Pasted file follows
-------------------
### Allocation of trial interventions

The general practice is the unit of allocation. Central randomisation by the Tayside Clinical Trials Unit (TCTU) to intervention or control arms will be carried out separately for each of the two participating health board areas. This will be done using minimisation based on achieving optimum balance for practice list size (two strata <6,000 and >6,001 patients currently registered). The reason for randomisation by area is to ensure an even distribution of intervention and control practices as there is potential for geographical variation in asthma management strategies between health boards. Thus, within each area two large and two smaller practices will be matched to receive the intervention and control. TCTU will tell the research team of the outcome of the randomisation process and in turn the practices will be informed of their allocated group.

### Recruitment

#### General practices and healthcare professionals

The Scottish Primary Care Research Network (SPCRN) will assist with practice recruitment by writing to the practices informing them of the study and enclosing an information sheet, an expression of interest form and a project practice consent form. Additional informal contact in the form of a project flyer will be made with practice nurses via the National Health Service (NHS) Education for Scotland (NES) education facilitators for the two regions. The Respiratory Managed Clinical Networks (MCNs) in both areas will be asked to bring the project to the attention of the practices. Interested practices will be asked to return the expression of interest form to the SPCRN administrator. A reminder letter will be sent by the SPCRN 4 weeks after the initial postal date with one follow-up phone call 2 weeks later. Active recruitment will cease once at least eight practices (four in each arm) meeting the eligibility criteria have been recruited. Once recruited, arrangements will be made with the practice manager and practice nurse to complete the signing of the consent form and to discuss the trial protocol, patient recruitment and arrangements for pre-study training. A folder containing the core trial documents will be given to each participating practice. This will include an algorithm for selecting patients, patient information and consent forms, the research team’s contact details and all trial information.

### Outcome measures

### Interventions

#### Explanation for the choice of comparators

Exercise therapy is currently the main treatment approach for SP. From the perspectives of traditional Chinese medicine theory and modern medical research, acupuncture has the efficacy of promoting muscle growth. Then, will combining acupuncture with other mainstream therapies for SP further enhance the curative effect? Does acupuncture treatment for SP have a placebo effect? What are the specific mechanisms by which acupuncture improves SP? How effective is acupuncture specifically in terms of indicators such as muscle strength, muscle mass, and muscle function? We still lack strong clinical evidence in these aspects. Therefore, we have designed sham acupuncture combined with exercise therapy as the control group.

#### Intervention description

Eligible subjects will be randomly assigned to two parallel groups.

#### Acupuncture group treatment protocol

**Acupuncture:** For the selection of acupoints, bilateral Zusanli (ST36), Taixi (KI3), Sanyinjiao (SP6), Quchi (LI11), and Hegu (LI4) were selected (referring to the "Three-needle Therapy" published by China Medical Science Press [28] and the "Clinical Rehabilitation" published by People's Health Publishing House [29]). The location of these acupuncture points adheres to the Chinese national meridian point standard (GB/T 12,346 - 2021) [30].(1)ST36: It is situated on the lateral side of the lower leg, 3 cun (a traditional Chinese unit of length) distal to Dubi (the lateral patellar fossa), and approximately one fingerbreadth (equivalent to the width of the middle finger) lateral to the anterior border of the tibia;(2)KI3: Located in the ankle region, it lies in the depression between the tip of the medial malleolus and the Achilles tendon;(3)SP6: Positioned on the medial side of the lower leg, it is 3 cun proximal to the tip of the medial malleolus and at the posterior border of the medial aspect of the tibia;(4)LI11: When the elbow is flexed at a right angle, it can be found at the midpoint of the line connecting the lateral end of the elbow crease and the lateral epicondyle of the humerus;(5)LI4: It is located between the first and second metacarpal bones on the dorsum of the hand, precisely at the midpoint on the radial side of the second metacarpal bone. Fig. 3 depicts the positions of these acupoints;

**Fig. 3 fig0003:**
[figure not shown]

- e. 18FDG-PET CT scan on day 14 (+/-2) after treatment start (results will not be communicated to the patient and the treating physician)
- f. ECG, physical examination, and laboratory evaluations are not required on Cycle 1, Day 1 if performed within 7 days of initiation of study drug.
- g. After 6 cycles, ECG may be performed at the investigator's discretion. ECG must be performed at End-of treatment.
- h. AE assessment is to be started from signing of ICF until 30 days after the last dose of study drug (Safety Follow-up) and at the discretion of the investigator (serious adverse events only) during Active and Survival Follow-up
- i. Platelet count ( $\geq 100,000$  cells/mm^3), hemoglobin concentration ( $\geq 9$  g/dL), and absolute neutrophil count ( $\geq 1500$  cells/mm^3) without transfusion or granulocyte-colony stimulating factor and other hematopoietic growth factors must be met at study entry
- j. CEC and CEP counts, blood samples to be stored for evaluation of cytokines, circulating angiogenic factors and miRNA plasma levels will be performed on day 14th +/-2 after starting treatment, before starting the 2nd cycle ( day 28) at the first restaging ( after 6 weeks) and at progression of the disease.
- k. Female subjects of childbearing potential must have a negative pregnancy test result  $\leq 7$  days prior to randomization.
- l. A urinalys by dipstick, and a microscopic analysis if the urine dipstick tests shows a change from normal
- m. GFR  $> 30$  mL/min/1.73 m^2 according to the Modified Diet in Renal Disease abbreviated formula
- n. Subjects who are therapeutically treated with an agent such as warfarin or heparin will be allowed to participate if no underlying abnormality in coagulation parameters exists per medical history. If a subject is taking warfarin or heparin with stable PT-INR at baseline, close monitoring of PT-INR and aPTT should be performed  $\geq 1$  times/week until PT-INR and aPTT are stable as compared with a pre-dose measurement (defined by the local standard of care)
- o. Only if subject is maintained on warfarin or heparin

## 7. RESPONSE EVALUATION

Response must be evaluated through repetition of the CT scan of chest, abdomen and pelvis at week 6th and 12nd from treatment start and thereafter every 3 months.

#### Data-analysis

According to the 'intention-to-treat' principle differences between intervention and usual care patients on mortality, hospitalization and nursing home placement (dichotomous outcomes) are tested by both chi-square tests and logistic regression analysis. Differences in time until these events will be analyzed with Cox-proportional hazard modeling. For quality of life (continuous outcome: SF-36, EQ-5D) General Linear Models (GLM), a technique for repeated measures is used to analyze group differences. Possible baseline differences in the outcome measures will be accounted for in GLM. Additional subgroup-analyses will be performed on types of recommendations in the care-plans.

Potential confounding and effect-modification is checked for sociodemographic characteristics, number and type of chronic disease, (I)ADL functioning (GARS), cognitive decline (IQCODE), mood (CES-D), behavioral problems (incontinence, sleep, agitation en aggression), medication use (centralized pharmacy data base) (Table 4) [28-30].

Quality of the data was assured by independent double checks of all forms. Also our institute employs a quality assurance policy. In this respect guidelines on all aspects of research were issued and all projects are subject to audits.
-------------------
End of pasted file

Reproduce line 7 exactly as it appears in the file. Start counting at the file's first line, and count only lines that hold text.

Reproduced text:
### Interventions